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Monday, 15th April 2024
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Funding package of ?10m for eirtricity Back  
A new electricity product, eirtricity, produced by wind farms, was launched in January by Future Wind Holdings Ltd, a joint venture between Future Wind Partnership and NTR plc (National Toll Roads). It claims to be the first privately-offered electricity in Ireland since 1927 and marks a milestone in private investment in electricity generation. The company is headed by Eddie O’Connor, former chief executive of Bord na Mona.

A funding package of around IR?10 million made up predominantly of debt is being put together by the company for building its first wind farm in Co. Donegal. It is expected that one bank will emerge as the lender in the next six to eight weeks. The company is also using tax-based financing structures to raise capital.

Energy investment

The former Bord na Mona chief is bullish on energy investment. ‘The opportunities for the Irish financial community are gigantic. If only a fraction of Ireland’s wind resource were used, it could be exporting much more electrical energy than is consumed within the country.’

‘The appetite for investment over the next twenty years would be voracious - ?800,000 for every megawatt installed is the current price. In a twenty to thirty year period it is conceivable between 5,000 and 10,000 megawatts could be installed onshore and offshore in Ireland. So this calls for an investment of between ?4 and ?8 billion’.

Louis Fitzgerald, Finance Director of Future Wind Holdings, told Finance that wind farm investment would typically be funded by 75 to 80 per cent debt, but that this proportion would fall relative to equity as guaranteed off-take contracts became less commonplace.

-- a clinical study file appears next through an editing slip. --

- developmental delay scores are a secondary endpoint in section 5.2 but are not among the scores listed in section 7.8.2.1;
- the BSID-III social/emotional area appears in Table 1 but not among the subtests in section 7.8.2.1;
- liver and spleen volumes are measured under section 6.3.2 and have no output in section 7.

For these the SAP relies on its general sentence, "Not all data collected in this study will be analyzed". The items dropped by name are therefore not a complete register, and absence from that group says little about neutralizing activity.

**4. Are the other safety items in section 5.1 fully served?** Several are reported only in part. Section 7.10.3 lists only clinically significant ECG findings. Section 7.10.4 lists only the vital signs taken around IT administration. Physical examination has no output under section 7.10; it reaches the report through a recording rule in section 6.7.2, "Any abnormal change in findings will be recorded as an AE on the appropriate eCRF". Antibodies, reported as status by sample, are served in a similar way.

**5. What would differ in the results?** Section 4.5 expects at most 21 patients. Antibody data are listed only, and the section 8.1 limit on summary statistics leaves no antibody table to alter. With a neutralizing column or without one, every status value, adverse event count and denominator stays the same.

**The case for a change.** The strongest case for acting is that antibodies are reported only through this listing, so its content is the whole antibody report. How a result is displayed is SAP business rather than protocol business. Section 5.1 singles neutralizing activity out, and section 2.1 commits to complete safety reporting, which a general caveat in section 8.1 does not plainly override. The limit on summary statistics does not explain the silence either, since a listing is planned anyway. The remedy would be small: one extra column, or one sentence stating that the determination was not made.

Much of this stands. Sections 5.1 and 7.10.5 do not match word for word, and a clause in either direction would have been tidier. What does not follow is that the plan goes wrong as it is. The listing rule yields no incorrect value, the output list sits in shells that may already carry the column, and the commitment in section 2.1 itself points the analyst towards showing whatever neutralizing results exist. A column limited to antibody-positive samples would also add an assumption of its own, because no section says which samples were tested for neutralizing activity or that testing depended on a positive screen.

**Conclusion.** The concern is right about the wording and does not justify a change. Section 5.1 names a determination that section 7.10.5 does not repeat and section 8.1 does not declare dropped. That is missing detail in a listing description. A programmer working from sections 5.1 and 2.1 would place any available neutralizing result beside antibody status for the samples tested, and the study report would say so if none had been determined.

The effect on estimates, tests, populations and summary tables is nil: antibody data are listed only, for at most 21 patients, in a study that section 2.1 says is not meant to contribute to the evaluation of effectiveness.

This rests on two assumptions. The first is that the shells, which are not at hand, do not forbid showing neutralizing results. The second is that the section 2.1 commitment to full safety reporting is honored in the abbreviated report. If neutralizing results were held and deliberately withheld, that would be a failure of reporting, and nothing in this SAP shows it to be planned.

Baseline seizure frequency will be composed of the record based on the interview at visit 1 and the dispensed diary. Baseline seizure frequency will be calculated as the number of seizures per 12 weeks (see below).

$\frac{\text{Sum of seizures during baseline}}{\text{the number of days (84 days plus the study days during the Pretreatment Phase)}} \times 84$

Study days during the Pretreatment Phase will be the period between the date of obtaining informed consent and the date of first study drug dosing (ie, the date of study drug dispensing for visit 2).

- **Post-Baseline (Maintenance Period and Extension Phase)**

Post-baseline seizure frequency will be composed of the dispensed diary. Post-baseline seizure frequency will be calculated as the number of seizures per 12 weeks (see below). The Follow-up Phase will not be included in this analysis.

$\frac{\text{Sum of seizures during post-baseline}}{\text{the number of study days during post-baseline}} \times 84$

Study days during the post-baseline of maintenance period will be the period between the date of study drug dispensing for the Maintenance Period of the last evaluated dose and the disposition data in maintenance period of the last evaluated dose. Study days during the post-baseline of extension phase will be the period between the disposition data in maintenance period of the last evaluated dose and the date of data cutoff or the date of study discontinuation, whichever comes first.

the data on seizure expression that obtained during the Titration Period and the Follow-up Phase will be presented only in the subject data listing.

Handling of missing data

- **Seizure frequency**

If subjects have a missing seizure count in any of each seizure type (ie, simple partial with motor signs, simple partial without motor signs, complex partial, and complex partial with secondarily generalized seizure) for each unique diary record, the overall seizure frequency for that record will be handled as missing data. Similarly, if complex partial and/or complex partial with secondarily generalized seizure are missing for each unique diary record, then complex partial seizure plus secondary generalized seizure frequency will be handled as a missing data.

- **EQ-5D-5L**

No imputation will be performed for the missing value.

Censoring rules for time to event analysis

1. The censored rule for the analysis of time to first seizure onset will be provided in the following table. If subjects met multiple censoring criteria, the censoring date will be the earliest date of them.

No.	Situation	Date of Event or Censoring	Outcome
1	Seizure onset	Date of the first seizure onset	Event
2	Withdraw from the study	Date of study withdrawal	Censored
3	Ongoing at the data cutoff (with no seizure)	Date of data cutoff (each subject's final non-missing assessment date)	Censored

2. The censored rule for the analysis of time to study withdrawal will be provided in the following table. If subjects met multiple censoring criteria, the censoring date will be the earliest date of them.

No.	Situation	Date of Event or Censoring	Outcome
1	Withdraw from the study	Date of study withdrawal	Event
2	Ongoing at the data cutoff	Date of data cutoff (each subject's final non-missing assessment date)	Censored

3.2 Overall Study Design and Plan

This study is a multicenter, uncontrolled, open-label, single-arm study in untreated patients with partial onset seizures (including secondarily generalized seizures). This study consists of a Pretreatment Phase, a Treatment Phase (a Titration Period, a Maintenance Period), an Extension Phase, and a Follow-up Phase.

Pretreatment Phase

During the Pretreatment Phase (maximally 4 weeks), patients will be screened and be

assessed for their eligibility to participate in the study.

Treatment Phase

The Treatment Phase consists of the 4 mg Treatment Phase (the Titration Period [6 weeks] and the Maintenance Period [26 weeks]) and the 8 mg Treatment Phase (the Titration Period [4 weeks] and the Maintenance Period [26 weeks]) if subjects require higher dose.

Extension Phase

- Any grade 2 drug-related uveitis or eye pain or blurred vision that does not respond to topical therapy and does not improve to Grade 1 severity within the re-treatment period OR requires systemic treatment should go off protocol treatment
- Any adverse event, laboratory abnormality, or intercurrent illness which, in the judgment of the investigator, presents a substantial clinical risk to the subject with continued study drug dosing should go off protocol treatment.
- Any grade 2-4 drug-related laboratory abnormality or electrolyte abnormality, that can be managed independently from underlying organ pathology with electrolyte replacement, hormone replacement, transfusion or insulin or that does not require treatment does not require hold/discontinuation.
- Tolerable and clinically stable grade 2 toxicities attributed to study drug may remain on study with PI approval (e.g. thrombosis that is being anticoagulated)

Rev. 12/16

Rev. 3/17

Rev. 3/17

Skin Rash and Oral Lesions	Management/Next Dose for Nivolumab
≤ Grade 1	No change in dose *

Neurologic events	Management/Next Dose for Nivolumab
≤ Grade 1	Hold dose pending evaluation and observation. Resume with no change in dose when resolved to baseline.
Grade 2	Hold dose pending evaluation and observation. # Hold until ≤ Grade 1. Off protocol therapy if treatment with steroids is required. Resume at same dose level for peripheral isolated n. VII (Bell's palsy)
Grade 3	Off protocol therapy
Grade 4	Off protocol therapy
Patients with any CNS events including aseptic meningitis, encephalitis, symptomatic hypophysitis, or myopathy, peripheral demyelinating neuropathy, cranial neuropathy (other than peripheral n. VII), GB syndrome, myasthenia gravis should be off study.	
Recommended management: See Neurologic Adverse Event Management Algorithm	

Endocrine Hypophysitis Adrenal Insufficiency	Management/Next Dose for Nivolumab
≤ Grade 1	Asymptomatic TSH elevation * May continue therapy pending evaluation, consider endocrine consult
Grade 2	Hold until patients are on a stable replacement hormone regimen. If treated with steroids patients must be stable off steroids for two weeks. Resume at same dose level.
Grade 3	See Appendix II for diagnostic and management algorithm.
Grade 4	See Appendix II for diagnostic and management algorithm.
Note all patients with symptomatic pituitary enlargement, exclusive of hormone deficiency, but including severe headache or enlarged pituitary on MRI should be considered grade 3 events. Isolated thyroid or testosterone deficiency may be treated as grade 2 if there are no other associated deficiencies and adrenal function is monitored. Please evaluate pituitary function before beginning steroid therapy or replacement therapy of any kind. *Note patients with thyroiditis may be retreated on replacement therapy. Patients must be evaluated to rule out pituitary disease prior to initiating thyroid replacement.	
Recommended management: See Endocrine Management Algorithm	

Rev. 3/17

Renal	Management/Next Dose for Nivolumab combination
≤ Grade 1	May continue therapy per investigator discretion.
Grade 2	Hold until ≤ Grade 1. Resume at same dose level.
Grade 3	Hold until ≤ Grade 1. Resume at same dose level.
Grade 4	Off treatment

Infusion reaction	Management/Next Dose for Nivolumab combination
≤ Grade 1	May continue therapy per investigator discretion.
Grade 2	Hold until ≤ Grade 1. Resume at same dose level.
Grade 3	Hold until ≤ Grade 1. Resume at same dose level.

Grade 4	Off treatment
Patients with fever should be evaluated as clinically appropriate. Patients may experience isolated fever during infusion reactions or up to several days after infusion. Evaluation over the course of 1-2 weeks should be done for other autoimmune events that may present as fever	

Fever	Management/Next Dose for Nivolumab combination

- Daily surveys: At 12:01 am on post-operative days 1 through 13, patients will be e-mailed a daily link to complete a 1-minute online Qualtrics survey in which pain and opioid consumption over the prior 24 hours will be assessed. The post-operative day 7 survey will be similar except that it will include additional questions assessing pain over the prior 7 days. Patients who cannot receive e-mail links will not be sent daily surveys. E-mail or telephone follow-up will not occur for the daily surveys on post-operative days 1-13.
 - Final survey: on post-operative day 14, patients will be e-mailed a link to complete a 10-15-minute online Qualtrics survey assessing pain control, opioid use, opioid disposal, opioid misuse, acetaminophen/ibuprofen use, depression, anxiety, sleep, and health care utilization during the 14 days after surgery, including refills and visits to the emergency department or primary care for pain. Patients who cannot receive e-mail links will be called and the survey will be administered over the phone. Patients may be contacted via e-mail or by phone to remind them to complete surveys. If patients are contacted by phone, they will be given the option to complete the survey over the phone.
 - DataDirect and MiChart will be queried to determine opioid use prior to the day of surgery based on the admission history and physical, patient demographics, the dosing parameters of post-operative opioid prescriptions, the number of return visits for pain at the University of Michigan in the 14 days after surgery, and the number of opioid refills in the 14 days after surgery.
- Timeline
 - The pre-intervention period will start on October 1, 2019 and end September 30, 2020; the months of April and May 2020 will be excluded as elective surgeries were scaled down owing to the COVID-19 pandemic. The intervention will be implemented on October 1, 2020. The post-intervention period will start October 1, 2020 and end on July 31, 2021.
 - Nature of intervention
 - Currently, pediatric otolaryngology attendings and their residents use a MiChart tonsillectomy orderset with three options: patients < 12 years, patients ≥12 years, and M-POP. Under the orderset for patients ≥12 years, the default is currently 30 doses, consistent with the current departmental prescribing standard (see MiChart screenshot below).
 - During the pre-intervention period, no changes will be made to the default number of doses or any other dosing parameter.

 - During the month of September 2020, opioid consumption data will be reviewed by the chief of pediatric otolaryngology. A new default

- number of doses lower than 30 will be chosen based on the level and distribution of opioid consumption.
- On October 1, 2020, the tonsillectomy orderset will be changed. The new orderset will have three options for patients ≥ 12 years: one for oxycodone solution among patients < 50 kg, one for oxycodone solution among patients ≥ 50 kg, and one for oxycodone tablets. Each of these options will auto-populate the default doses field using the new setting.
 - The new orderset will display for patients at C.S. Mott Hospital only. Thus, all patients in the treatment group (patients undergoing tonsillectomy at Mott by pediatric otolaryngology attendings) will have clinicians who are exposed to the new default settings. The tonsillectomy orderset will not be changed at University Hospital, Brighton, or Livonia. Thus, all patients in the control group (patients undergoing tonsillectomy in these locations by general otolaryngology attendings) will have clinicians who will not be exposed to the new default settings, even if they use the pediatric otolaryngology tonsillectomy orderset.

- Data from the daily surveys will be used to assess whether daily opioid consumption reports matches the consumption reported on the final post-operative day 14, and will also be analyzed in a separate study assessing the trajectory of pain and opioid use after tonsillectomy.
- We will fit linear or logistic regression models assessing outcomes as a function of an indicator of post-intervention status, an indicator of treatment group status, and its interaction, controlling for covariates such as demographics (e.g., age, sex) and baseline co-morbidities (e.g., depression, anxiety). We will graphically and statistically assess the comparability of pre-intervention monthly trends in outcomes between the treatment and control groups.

The 50 per cent year one capital allowance provided in the Finance Act 1997 had proven to be attractive mainly to banks, he said, and the result was that cheaper bank funding was available to projects. In the long run, he expects that debt financing of Irish private energy projects will be on a bond rather than bank basis, as occurs now in the United States and some European countries. Financing will also move away from non-recourse project finance to company debt covering a portfolio of power generation plants.

Fitzgerald said that wind power generation involved high up front capital costs with operating costs as low as 20 per cent of revenue on a long term basis, freeing up cash to service debt finance. It provided returns which were ideal for long term investors requiring steady income payouts, such as pension funds.

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